California Man Pleads Guilty to Felony Charge For Actions During Jan. 6 Capitol Breach

California Man Pleads Guilty to Felony Charge  For Actions During Jan. 6 Capitol Breach

Defendant Came to Washington, D.C. “For The War”

            WASHINGTON – A California man pleaded guilty today to a felony charge for his actions during the breach of the U.S. Capitol on Jan. 6, 2021. His actions and the actions of others disrupted a joint session of the U.S. Congress convened to ascertain and count the electoral votes related to the 2020 presidential election.

            Jorge Riley, 45, of Sacramento, California, pleaded guilty in the District of Columbia to obstruction of an official proceeding, a felony. U.S. District Court Judge Amit P. Mehta scheduled a sentencing hearing for September 6, 2023.

            According to court documents, on Jan. 6, 2021, the defendant attended the “Stop the Steal” rally taking place in Washington, D.C. On December 31, 2020, the defendant purchased a “6 Ninja Tactical Combat Hunting Kunai Throwing Knife Set” and later posted on Facebook, “I just bought new kanai throwing knives and am going to do what my president asks” and “I’m going for the war.”  The defendant later posted on Facebook, “Do you really not get what is going to happen on the 6th?  I absolutely am looking forward to that and NO MATTER WHAT THERE IS NOTHING THAT CAN STOP IT!!!!” On January 6, 2021, the defendant marched with others to the Capitol building and posted on Facebook a video of him and others with the Capitol building in the foreground and added, “There’s 100’s of thousands of people marching on the Nation’s Capitol!!!” and “Hey we’re storming the Capitol…what are you doing?”

            From January 6 through January 8, 2021, the defendant posted on Facebook over 150 messages, photographs, and videos (saved in an album titled, “Who’s House”) that detailed the defendant’s actions in Washington, D.C. on January 6, 2021, and showed the defendant inside the United States Capitol building. At approximately 2:22 PM, the defendant unlawfully entered the United States Capitol building through the Senate Wing Doors. Inside, the defendant was part of a mob that pushed past law enforcement officers and through hallways, outside Speaker of the House Nancy Pelosi’s Office, balconies, Statuary Hall, and the Rotunda. At approximately 3:22 PM, the defendant exited the Capitol building through the East Rotunda lobby. After exiting the Capitol building, the defendant stood on the east Capitol steps and stated in a recorded video, “It was mostly a peaceful, physical takeover of the Capitol … We stopped the steal because they were in there and they weren’t going to stop the steal, so we stopped the steal, we took our country back.”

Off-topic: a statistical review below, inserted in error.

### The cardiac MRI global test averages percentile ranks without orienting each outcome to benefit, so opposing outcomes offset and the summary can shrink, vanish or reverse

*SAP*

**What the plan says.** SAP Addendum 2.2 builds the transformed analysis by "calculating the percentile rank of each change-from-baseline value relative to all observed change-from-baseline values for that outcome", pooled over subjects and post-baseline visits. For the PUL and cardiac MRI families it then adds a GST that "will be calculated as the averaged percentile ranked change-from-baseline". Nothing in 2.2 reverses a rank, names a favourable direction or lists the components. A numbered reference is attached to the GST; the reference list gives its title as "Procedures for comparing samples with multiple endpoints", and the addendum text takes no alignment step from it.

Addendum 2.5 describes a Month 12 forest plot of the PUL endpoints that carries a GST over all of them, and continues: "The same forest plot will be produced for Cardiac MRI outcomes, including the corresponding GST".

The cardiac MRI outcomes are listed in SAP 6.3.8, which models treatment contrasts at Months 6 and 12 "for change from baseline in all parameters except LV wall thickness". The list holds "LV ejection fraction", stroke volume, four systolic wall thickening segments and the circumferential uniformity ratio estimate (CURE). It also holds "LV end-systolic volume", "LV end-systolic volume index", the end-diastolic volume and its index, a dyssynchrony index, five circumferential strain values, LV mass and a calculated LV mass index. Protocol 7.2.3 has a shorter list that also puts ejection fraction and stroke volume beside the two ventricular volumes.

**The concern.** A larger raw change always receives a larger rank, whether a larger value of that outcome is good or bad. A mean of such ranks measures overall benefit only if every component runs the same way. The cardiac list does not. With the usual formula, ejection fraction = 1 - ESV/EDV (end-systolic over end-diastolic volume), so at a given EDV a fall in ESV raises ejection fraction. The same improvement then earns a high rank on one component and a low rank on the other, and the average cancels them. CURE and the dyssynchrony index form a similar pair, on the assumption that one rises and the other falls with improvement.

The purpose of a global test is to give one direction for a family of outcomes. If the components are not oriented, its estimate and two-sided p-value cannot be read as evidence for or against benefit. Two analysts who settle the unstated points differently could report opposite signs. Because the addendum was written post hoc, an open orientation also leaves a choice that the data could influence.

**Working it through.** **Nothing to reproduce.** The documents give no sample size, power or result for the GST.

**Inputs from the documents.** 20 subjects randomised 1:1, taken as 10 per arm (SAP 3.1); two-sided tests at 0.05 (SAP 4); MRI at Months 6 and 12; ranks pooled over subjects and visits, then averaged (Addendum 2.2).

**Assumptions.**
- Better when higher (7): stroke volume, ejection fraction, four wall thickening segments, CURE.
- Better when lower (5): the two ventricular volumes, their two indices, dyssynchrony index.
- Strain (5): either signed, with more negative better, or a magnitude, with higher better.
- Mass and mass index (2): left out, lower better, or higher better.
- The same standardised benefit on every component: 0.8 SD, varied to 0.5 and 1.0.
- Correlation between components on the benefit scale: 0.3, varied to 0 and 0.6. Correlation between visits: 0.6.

On the evening of January 6, 2021, the defendant posted on Facebook, “What do you do after you just got done taking your National Capitol back?” The defendant later posted, “I can sleep on the plane I guess . . . or in jail when I land?!?” The defendant knew at the time he entered the U.S. Capitol Building that he did not have permission to enter the building. The defendant obstructed, influenced, and impeded an official proceeding,

            Obstruction of an official proceeding carries a statutory maximum sentence of 20 years in prison, as well as potential financial penalties. A federal district court judge will determine any sentence after considering the U.S. Sentencing Guidelines and other statutory factors.

            This case is being prosecuted by the U.S. Attorney’s Office for the District of Columbia and the Department of Justice National Security Division’s Counterterrorism Section. Valuable assistance was provided by the U.S. Attorney’s Office for the Eastern District of California.

            The case is being investigated by the FBI’s Sacramento and Washington Field Offices.  Valuable assistance was provided by the Metropolitan Police Department and the U.S. Capitol Police.

            In the 26 months since Jan. 6, 2021, more than 999 individuals have been arrested in nearly all 50 states for crimes related to the breach of the U.S. Capitol, including more than 320 individuals charged with assaulting or impeding law enforcement. The investigation remains ongoing. 

            Anyone with tips can call 1-800-CALL-FBI (800-225-5324) or visit

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